Explanation of SLURM attributes and parameters:

--partition <queue_name> Available main queue is “production” unless otherwise instructed.
• “production” is the normal queue for processing your work on Penzias.
• “development” is used when you are testing an application. Jobs submitted to this queue can not request more than 8 cores or use more than 1 hour of total CPU time. If the job exceeds these parameters, it will be automatically killed. “Development” queue has higher priority and thus jobs in this queue have shorter wait time.
• “interactive” is used for quick interactive tests. Jobs submitted into this queue run in an interactive terminal session on one of the compute nodes. They can not use more than 4 cores or use more than a total of 15 minutes of compute time.
-J <job_name> The user must assign a name to each job they run. Names can be up to 15 alphanumeric characters in length.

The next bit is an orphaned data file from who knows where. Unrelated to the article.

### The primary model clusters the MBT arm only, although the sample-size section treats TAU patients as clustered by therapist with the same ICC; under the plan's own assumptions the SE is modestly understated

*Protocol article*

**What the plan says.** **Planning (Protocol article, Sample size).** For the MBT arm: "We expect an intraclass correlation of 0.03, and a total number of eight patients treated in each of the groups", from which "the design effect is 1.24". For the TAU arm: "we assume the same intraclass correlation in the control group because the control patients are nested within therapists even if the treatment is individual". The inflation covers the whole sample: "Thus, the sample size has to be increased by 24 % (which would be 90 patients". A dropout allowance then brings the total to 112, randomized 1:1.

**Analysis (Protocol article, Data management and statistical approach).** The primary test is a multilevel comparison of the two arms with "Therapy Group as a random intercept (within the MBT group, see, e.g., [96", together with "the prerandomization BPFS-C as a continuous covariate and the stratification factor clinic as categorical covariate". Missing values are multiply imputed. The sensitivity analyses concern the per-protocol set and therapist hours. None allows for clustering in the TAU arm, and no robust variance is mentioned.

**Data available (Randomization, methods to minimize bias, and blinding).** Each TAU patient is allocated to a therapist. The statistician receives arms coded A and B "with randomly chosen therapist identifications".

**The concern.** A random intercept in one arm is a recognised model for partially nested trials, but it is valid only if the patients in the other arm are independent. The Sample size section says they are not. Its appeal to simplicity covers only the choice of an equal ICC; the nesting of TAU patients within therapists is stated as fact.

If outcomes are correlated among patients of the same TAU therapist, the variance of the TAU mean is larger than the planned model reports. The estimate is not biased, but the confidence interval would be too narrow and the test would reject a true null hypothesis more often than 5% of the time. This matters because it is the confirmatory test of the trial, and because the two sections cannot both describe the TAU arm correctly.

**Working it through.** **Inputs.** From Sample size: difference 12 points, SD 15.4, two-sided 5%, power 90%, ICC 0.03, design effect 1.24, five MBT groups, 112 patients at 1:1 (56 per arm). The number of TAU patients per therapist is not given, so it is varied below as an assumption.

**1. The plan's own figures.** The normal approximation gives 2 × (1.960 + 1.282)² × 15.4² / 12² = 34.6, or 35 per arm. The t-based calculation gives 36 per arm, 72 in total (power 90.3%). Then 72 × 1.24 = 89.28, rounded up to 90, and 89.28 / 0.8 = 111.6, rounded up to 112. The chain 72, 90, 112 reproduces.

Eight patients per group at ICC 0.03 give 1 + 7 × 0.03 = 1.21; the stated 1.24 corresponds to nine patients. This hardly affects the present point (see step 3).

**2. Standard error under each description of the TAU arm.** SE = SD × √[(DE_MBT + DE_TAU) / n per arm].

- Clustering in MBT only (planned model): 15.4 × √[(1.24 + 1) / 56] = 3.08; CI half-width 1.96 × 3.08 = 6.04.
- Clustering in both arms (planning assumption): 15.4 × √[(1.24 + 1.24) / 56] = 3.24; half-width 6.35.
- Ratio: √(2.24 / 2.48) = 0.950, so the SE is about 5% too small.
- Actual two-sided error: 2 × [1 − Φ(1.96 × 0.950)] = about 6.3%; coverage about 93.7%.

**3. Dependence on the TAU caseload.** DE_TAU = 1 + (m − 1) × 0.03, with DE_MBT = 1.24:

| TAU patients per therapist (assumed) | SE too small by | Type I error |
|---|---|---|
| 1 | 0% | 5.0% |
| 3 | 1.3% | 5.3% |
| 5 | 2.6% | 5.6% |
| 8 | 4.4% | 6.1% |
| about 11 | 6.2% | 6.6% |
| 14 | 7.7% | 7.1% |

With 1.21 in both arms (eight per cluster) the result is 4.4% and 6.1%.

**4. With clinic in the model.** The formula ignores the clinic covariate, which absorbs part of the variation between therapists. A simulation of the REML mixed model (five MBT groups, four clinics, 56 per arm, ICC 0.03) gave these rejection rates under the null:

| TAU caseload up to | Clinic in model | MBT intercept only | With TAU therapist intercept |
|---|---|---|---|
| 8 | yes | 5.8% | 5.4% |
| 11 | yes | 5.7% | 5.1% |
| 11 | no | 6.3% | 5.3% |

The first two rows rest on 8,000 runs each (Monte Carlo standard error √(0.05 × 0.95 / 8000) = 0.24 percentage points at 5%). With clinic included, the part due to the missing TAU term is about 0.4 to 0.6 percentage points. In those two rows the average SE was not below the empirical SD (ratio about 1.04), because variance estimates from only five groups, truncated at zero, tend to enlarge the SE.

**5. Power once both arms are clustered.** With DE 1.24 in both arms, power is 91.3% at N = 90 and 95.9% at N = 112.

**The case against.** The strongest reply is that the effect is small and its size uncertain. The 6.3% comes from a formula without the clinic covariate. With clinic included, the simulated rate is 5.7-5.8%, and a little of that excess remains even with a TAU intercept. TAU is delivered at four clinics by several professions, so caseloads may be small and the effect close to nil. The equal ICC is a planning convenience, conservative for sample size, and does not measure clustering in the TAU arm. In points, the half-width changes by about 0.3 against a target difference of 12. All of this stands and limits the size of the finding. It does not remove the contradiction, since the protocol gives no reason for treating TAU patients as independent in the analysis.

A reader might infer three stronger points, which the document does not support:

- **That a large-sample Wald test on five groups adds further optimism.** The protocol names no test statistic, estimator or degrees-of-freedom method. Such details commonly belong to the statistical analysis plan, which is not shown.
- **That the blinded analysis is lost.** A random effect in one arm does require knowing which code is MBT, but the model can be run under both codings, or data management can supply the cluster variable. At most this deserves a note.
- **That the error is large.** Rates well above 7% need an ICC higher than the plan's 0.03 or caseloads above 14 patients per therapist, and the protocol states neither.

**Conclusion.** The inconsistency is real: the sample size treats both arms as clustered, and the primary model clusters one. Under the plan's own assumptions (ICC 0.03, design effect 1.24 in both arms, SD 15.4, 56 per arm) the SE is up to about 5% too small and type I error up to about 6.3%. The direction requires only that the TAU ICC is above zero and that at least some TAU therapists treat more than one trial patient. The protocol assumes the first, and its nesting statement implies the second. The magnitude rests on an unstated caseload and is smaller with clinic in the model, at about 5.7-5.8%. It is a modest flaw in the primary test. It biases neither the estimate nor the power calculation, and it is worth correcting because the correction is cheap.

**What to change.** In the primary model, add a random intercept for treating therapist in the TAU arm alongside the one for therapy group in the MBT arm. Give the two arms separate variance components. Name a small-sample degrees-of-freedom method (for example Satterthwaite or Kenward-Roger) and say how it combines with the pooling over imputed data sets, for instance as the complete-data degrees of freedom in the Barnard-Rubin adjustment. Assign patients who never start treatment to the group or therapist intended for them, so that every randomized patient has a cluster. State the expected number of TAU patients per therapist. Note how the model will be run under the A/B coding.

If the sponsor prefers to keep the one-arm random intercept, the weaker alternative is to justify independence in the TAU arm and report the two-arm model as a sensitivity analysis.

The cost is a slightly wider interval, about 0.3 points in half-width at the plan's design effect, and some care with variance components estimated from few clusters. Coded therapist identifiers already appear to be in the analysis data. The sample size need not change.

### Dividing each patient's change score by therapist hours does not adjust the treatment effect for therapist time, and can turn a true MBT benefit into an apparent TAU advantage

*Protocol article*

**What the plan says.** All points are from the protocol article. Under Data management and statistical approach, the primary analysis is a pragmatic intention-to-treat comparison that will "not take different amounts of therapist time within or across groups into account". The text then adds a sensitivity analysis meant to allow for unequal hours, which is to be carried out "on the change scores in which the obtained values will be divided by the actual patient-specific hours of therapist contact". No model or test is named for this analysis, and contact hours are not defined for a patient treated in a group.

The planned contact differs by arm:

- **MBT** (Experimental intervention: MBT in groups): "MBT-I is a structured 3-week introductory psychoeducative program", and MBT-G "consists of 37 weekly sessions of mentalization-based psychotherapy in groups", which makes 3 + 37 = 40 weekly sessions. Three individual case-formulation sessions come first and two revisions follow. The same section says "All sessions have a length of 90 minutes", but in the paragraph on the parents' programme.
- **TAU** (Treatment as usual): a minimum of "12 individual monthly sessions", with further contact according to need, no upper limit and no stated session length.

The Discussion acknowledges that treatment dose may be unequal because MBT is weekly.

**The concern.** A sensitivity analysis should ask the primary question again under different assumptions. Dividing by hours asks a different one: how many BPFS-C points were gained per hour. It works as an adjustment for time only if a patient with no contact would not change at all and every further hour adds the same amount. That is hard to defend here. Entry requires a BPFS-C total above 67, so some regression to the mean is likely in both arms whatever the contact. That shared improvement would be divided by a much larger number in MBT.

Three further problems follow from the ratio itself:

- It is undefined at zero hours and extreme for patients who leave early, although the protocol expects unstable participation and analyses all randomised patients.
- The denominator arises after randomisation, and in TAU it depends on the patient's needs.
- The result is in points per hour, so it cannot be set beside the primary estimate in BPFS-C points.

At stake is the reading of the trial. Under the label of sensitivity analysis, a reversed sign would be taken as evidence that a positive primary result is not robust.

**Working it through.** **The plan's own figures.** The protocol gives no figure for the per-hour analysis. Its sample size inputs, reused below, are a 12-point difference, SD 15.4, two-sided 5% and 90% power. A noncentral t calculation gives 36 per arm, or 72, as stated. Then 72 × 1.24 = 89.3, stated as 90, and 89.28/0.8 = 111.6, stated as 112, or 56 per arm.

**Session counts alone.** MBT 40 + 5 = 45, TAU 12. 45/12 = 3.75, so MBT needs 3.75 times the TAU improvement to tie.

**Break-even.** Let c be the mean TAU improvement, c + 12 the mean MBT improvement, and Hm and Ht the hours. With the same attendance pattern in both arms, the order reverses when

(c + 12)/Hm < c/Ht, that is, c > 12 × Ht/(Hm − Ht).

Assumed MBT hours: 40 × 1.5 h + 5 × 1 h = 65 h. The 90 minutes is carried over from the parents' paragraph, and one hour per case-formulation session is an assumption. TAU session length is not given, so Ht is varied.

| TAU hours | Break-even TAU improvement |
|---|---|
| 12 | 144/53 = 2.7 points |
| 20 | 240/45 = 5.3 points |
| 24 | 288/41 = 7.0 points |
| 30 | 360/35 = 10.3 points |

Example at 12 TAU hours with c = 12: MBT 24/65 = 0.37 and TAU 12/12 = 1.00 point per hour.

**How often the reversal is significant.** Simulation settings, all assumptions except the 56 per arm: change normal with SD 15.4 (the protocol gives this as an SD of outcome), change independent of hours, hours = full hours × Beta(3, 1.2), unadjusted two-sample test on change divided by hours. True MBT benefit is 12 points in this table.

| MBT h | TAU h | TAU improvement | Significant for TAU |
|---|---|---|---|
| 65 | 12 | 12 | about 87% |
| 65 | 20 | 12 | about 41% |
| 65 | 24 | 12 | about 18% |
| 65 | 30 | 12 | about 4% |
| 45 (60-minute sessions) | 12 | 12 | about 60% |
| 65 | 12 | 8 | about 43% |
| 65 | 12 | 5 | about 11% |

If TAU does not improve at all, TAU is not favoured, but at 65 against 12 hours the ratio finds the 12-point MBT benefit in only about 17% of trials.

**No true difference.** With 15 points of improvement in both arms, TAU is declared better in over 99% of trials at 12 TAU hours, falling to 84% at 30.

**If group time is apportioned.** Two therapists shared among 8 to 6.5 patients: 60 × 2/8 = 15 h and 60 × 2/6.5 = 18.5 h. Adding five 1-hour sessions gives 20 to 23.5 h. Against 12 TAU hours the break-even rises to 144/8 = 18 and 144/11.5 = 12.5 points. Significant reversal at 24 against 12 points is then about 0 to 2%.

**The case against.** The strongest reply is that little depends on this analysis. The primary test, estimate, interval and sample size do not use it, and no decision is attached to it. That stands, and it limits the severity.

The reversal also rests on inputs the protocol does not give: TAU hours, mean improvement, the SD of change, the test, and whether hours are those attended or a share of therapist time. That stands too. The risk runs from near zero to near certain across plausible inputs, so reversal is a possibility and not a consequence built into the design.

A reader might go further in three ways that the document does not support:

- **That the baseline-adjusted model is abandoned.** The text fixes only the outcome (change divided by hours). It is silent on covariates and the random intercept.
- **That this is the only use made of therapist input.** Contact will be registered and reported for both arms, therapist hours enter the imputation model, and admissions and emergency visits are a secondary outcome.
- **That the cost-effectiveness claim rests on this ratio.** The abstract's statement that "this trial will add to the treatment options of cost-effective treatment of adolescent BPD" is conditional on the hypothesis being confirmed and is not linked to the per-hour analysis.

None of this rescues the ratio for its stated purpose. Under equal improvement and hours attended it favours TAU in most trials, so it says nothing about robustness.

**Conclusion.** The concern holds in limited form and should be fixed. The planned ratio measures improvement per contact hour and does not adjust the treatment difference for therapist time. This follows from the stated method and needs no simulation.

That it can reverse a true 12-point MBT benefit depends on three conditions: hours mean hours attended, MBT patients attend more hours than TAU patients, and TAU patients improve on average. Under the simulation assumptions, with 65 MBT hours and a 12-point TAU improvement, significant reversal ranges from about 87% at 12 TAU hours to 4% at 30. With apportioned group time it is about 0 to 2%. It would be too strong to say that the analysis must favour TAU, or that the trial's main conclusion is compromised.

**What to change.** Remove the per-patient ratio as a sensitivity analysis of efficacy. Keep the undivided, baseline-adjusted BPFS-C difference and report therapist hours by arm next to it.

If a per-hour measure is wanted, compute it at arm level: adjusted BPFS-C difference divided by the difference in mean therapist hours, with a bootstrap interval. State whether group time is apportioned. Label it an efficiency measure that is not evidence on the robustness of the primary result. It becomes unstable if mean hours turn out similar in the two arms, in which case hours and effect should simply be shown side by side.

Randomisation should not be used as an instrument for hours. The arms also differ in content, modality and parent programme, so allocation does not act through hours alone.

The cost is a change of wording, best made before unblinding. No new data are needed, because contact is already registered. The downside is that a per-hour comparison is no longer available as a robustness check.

--ntasks=<cpus> The number of cpus (or cores) that the user wants to use.
• Note: SLURM refers to “cores” as “cpus”; currently HPCC clusters maps one thread per one core.
--mem <mem> This parameter is required. It specifies how much memory is needed per job.
--gres <gpu:2> The number of graphics processing units that the user wants to use on a node (This parameter is only available on PENZIAS).
gpu:2 denotes requesting 2 GPU's. 

Special note for MPI users

Parameters are defined can significantly affect the run time of a job. For example, assume you need to run a job that requires 64 cores. This can be scheduled in a number of different ways. For example,

#SBATCH --nodes 8 
#SBATCH --ntasks 64

will freely place the 8 job chunks on any nodes that have 8 cpus available. While this may minimize communications overhead in your MPI job, SLURM will not schedule this job until 8 nodes each with 8 free cpus becomes available. Consequently, the job may wait longer in the input queue before going into execution.

#SBATCH --nodes 32